But the citizens of Singapore were blessed to be on the receiving end of his boundless affection too, to which they duly reciprocated.

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4. Even Foreigners Are Impressed

A Singaporean told of how he was left beaming with pride when his Japanese general manager was left awestruck at Mr Ong after a chance meeting at dinner.

Mr Ong had simply approached his group in a restaurant and asked for their recommendations.

Afterwards, the Japanese was undoubtedly impressed at how warm-hearted and humble the President of Singapore was.

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5. No Special Treatment

It’s common for those with high social status to be accorded special privileges, but Mr Ong didn’t always take advantage of such privileges — and neither did his son, it seems.

Unlike other ministers who sat in jeeps and land rovers, Mr Ong chose to sit in a 3-tonner while on the way to Camp 3 Infantry Training Depot (ITD) Tekong, said this netizen.

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After witnessing his modest action, the fellow servicemen were honoured to discover that Mr Ong’s son Ong Sze Boon was a recruit in their company  — and rather than being a “white horse”, was equally humble to boot.

Here’s a 3-tonner like the one Mr Ong sat in:

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6. Speaking His Mind

During his term as president, Mr Ong’s actions and words didn’t always sit well with other officials, despite having Singaporeans’ interests at heart.

But it seems it was just his nature to not sugarcoat his words.

While he was still Minister of Culture in the 1980s, he told the press not to quote him, said one netizen — i.e. he was going to speak his mind and say something unpalatable.

His refusal to bow down to self-censorship is laudable, as it shows he was not afraid to speak up and tell the truth when necessary.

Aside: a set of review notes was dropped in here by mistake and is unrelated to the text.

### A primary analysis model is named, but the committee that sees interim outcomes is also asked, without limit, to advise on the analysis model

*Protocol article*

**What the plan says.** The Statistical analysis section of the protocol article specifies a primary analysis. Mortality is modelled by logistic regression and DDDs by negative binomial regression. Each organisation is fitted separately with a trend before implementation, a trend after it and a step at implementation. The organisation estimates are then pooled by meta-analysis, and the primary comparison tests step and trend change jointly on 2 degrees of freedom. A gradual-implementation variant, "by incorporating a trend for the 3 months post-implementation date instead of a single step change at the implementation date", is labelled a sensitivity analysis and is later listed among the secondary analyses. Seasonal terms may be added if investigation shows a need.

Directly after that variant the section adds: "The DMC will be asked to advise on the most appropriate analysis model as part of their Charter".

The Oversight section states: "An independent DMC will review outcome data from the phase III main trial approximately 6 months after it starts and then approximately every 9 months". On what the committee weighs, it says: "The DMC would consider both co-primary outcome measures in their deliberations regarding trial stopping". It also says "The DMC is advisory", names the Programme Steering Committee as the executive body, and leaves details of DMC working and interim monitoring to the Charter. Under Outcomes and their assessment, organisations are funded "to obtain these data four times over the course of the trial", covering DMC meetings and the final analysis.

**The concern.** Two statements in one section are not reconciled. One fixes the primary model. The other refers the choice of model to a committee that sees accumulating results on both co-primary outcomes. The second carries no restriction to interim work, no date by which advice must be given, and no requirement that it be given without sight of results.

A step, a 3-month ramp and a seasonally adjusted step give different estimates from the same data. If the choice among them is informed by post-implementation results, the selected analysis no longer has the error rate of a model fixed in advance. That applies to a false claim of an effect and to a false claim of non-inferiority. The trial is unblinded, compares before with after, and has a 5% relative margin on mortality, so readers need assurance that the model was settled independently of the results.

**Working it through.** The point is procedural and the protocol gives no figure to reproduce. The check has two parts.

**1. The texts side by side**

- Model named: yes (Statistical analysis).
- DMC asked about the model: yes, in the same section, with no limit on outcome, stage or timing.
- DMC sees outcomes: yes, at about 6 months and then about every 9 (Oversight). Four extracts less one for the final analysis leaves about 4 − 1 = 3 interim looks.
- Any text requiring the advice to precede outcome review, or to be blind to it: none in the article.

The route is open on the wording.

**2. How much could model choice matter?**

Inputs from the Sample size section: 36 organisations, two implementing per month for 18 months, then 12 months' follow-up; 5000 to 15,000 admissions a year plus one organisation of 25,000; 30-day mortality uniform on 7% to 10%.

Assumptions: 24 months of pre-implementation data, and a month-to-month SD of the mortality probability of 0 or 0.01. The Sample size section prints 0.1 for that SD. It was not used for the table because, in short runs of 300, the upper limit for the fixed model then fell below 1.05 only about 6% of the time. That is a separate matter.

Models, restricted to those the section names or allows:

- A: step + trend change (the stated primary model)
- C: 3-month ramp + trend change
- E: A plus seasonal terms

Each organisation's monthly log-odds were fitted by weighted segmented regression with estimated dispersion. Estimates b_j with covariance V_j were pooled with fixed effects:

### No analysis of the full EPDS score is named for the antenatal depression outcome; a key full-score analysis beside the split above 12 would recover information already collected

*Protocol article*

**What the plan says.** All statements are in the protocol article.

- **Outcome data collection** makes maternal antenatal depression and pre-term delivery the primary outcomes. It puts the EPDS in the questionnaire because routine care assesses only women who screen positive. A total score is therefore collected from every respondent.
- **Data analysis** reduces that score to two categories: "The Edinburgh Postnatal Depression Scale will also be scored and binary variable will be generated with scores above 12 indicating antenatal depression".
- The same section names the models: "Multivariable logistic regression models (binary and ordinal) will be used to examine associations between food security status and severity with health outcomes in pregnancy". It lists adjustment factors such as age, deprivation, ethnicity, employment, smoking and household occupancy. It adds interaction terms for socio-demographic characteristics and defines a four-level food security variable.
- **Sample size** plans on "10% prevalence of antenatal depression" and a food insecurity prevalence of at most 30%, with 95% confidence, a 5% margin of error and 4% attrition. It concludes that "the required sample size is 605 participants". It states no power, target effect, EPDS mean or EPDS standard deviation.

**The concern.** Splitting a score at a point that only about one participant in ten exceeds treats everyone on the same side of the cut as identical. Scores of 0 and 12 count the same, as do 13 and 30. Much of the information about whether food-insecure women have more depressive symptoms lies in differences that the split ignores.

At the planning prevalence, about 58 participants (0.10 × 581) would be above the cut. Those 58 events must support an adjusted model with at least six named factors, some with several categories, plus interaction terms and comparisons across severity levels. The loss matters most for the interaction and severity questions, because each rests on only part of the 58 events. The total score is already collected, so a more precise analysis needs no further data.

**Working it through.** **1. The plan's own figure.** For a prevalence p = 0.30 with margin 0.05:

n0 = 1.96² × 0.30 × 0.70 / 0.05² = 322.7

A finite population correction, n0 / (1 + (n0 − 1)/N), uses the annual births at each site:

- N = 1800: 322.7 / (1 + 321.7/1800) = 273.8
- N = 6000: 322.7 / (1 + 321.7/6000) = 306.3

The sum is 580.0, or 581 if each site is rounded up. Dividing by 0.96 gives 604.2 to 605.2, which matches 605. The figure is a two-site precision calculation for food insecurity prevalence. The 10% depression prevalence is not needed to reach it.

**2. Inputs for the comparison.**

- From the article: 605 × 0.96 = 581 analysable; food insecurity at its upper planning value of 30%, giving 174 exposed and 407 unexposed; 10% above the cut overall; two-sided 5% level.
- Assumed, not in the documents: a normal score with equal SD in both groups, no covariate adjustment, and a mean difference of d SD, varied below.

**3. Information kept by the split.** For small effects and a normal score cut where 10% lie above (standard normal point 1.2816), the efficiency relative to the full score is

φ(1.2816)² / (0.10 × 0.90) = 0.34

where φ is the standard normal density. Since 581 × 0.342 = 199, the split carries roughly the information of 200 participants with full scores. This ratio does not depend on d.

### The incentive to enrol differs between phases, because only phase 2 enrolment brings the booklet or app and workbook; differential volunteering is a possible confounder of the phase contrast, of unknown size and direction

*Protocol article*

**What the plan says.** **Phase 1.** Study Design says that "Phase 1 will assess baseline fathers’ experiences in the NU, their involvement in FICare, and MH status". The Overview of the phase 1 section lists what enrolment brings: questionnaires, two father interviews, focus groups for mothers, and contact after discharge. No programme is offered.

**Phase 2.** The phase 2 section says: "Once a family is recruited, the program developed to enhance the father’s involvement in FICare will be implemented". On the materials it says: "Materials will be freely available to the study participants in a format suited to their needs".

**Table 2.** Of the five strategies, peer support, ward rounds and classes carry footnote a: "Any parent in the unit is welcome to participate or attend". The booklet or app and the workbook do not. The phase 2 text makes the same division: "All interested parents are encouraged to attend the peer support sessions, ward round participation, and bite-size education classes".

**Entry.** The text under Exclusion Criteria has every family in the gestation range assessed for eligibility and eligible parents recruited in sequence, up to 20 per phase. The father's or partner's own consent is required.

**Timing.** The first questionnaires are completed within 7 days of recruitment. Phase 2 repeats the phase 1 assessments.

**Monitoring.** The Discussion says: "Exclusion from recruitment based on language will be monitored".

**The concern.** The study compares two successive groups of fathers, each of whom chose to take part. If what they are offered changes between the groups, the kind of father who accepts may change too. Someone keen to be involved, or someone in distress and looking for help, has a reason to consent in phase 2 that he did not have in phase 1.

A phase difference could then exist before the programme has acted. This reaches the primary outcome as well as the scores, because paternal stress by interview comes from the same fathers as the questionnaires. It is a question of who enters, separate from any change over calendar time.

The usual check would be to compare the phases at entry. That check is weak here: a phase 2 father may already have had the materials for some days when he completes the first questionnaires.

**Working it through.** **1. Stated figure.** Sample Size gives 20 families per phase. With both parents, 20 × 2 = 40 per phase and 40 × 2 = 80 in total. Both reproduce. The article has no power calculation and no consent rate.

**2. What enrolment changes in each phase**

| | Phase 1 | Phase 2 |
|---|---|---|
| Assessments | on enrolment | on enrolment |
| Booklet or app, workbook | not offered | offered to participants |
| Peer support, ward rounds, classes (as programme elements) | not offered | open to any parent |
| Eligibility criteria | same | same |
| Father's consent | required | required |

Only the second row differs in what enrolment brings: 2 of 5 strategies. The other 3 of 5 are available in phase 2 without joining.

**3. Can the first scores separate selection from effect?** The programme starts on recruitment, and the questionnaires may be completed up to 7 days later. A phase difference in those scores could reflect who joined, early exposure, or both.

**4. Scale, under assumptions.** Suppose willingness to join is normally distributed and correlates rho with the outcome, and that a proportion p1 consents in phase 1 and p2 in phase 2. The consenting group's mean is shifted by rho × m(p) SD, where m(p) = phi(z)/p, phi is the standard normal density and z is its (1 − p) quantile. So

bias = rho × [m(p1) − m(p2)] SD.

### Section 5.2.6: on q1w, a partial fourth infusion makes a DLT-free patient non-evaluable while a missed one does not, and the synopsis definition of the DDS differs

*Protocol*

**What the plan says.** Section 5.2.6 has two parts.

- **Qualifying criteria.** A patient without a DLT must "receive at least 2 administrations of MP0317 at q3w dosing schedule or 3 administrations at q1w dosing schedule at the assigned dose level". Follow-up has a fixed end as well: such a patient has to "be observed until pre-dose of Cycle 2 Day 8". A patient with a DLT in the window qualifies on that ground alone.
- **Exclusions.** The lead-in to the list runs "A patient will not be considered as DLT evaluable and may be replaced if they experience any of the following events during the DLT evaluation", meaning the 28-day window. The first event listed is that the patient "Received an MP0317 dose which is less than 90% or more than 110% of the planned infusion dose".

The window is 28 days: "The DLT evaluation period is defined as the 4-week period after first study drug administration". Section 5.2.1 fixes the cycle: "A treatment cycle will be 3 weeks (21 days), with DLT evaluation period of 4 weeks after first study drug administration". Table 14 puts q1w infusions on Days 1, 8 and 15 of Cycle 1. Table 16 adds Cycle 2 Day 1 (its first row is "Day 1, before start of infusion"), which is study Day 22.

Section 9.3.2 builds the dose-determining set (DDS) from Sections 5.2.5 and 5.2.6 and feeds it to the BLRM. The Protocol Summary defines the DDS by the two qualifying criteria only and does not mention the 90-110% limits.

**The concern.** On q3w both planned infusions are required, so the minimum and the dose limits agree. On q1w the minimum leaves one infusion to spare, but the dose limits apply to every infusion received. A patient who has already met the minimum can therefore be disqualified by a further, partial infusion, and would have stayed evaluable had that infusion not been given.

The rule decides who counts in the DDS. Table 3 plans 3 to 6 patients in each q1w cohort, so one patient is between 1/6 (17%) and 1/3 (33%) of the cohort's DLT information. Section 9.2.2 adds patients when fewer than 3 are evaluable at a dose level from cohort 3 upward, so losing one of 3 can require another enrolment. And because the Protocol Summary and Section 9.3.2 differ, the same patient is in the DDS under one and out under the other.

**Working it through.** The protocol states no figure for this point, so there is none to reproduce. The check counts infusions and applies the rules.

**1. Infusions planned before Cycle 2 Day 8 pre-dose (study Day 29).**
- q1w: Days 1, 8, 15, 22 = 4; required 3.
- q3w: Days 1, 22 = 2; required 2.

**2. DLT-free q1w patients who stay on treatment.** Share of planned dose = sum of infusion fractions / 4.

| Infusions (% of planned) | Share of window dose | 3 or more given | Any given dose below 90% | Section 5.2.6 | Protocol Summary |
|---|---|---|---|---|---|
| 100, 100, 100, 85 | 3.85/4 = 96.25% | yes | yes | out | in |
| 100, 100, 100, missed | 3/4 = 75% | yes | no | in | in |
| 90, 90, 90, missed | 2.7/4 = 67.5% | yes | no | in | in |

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7. Regardless of Race, Language or Religion

Mr Ong was not boastful nor did he look down on others.

He’d always offer a listening ear to everyone, regardless of who or how that person was — because he was there to serve each and every Singaporean.

So it comes as no surprise that he was always surrounded by locals whenever he did walkabouts.

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The People’s President

It speaks volumes that 15 years after his death, Singaporeans still affectionately refer to Mr Ong Teng Cheong as the People’s President.

He was already known to be a humble man who fought hard for the common Singaporeans, and these untold stories by locals have just further proved it.

Even in death, Mr Ong requested for his ashes to be placed at Mandai Columbarium, where the ashes of ordinary citizens are kept, which perfectly encapsulated just how humble he was.

Read our story on why Ong Teng Cheong will always be our favourite president.

Featured images adapted from the National Archives of Singapore and NAS.